Starring Sylvester Stallone, Sung Kang, Sarah Shahi, Adewale Akinnuoye-Agbaje, Jason Momoa, Christian Slater, Jon Seda, Holt McCallany, Brian Van Holt, Weronika Rosati, Dane Rhodes, Marcus Lyle Brown
Directed by Walter Hill
Expectations: Moderate and hopeful.
Bullet to the Head is a film that many will likely hate. Its story is convoluted and dumb, it’s needlessly gratuitous in its violence, and it looks more like an episode of a crime-themed TV show than a movie. But despite the odds stacked against it, Bullet to the Head succeeds by blunt force. This is far from being a good, well-made film, but it’s entertaining in all the right ways as long as you’re able to get into its groove. If nothing else, it should be impressive that Stallone is able to hold his own on-screen at 67 years old against people half his age.
Bullet to the Head opens with a hit. James Bonomo (Sylvester Stallone) and his partner bust into a posh hotel room and quickly dispatch of the man inside. For reasons unexplained, James does not take out the sole witness to their crime, a woman hiding in the shower. When they go to get paid they find that the job was a set-up, as another hitman (Jason Momoa) kills James’s partner and almost does the same to James. Meanwhile, Taylor (Sung Kang), a cop from Washington DC travels to New Orleans to investigate the murder of his ex-partner (AKA the man killed in the opening hit). But while the New Orleans Police Department is standing in his way, Taylor finds an unlikely partner in James.
So yeah, the story is pretty out there. Makes sense that it was originally a graphic novel. In some ways this outlandish tale goes too far — for instance, its willingness to dish out bullets to the head is unsettling — but the over-the-top nature to the story also allows for some very entertaining scenes. Sung Kang and Sylvester Stallone are especially good together, as they trade banter about Stallone’s age or Kang’s… Asian-ness. OK, so the slew of Asian jokes felt a bit racist and dumb, but it did feel true to Stallone’s character so I guess I can let it slide. Anyway, the two leads share more than a few genuinely funny exchanges, something I wasn’t expecting at all, and this helps lighten the mood and make you forget about the film’s negative aspects.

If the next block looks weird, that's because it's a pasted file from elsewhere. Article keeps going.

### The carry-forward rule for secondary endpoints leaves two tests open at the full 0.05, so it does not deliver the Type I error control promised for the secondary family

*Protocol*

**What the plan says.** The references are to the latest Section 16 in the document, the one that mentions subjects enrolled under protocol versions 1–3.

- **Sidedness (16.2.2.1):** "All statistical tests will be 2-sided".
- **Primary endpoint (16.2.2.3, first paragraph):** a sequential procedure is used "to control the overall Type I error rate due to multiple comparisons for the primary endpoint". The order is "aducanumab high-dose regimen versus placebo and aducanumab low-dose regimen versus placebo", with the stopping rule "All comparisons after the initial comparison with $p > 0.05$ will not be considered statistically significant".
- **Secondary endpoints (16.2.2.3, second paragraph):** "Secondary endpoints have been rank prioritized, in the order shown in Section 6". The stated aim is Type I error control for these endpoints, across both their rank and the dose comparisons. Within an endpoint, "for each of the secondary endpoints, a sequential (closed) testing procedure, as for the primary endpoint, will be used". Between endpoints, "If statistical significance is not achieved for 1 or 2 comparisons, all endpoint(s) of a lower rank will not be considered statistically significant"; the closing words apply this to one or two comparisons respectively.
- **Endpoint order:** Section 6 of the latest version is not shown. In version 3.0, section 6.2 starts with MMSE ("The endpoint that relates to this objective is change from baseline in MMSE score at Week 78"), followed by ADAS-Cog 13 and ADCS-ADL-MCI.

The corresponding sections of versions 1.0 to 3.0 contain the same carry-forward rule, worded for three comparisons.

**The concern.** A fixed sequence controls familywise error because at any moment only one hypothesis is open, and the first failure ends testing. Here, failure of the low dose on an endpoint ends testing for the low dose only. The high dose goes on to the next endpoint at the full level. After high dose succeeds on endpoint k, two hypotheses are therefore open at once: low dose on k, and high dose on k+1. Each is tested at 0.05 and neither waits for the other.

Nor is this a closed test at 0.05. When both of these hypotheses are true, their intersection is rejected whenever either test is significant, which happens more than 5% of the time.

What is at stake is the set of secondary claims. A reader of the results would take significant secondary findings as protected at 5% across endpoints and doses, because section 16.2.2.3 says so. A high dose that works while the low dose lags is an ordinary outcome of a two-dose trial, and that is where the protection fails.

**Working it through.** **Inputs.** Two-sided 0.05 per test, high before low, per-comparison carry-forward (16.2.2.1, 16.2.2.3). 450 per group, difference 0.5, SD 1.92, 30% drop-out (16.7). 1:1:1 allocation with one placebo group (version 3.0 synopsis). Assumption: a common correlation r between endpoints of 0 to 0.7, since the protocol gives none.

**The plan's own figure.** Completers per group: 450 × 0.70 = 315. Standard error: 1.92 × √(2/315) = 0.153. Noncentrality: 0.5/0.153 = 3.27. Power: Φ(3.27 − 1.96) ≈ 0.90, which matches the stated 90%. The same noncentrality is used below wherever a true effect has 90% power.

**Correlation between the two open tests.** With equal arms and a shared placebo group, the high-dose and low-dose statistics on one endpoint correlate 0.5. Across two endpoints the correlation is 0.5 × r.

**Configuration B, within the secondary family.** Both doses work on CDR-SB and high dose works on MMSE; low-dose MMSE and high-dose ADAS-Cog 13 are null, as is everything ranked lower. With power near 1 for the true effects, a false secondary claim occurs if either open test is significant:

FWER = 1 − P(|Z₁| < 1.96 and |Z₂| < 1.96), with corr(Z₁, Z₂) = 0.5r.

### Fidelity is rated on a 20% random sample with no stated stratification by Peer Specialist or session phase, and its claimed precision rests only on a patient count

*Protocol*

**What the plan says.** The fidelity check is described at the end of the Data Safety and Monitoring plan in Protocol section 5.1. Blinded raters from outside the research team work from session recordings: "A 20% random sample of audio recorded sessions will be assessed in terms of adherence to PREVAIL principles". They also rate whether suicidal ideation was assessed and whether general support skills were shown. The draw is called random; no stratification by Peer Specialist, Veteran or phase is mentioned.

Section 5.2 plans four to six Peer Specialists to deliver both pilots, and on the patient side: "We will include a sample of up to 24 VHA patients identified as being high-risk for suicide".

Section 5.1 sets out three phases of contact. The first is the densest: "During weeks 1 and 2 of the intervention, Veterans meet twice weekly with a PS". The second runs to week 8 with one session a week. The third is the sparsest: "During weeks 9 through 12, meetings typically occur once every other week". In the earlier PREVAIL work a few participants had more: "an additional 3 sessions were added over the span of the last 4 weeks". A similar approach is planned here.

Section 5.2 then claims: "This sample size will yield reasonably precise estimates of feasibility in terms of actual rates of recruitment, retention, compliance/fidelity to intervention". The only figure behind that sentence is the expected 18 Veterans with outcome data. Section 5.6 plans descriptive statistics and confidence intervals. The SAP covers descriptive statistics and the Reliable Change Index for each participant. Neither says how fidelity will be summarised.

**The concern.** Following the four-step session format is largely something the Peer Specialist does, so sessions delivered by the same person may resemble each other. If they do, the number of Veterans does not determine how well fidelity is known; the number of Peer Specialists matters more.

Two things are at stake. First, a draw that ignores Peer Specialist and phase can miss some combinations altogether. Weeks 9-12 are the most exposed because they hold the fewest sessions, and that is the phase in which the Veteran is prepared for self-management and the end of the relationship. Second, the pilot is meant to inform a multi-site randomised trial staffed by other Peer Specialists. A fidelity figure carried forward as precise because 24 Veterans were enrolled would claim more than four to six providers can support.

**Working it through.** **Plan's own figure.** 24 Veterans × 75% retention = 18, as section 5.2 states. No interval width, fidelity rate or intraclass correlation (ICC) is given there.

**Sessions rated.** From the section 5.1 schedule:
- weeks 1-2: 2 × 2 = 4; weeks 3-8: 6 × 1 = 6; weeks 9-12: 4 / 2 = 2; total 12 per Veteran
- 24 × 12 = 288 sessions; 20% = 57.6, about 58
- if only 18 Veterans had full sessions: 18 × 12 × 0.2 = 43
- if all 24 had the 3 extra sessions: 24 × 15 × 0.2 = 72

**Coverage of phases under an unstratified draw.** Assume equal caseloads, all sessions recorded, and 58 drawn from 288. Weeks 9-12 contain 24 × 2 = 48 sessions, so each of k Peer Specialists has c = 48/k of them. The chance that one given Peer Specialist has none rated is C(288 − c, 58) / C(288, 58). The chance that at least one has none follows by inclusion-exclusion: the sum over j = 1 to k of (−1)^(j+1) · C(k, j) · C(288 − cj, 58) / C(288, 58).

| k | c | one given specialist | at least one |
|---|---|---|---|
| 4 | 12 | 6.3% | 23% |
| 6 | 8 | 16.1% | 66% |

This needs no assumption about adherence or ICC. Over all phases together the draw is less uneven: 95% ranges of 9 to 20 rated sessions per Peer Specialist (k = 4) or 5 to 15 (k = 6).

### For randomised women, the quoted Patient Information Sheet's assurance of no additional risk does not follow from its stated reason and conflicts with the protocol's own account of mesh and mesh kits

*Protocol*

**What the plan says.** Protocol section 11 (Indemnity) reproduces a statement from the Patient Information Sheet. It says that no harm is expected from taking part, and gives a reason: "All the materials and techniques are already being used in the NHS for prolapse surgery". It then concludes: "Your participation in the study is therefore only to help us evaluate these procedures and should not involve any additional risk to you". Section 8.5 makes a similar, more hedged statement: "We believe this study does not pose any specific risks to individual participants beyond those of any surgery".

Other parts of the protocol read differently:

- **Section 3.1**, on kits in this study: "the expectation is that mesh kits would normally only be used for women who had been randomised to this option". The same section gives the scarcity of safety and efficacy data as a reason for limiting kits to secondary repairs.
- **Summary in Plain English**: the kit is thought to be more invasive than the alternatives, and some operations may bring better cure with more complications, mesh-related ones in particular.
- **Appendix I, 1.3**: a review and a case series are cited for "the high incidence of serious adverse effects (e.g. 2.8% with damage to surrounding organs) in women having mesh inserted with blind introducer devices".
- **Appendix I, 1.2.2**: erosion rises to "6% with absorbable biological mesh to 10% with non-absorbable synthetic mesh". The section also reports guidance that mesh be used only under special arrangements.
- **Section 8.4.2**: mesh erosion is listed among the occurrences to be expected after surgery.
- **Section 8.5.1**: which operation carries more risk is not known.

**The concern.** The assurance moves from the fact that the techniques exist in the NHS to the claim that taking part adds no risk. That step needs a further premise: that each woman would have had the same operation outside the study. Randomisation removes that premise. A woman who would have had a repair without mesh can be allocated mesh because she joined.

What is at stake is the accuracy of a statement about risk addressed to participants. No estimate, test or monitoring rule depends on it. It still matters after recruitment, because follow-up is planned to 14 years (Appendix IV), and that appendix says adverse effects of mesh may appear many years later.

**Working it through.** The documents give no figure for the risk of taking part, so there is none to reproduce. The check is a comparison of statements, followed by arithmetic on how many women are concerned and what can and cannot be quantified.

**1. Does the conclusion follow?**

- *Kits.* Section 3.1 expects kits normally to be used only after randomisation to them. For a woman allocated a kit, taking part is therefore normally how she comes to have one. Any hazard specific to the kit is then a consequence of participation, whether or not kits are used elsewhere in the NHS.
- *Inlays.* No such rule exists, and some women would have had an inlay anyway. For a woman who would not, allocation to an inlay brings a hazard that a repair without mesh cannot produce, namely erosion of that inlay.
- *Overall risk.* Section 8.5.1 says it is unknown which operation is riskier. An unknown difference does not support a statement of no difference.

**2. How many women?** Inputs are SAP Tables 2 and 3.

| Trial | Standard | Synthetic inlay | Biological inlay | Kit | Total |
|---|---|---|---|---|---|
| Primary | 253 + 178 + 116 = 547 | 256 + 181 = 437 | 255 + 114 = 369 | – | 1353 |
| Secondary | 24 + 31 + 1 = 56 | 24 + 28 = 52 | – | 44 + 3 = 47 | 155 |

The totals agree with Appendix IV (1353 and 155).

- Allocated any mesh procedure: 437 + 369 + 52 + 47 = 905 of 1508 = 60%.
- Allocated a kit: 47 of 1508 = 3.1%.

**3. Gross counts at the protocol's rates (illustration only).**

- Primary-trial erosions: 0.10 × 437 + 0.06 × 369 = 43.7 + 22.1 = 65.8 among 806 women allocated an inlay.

But no matter how funny some of these conversations are or aren’t, the real reason you watch a Sylvester Stallone movie, even a modern one when he’s over 60, is the action. Bullet to the Head is not the high-octane action movie like its title suggests, but what it does have is rather fun. The star of the show are the hand-to-hand fights, much to my surprise and delight. I do love a good fist fight. They are somewhat clumsily edited at times, but the hits are exceptionally chunky and tough. As soon as I saw the early scene of Sly and Jason Momoa battling each other in a bar bathroom, I knew I was in for a fun ride. The rest of the film did not disappoint, and when these two forces of nature eventually clash again it’s quite the duel. The circumstances of this battle were spoiled for me so I was waiting for it to come, but I won’t spoil it for you. It’s not quite as good as the JCVD/Stallone fight in The Expendables 2, but it’s close (even with the modern editing and camerawork that plagues the film).
That’s really all you need to know about this one. If you’re pumped, watch it. If you’re rolling your eyes, don’t bother. If Bullet to the Head was a sentence, it’d be, “Oh yeah? Well, fuck you and die!” It’s not the most eloquent, but it gets the job done.